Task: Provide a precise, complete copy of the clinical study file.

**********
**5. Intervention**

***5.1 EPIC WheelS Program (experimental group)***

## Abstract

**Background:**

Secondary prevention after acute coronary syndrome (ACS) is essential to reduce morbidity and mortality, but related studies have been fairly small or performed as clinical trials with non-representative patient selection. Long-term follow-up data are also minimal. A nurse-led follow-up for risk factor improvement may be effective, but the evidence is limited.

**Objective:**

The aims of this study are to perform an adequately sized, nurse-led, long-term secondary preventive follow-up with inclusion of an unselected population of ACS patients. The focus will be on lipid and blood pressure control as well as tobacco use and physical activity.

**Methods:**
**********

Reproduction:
**5. Intervention**

***5.1 EPIC WheelS Program (experimental group)***

## Abstract

**Background:**

Secondary prevention after acute coronary syndrome (ACS) is essential to reduce morbidity and mortality, but related studies have been fairly small or performed as clinical trials with non-representative patient selection. Long-term follow-up data are also minimal. A nurse-led follow-up for risk factor improvement may be effective, but the evidence is limited.

**Objective:**

The aims of this study are to perform an adequately sized, nurse-led, long-term secondary preventive follow-up with inclusion of an unselected population of ACS patients. The focus will be on lipid and blood pressure control as well as tobacco use and physical activity.

**Methods:**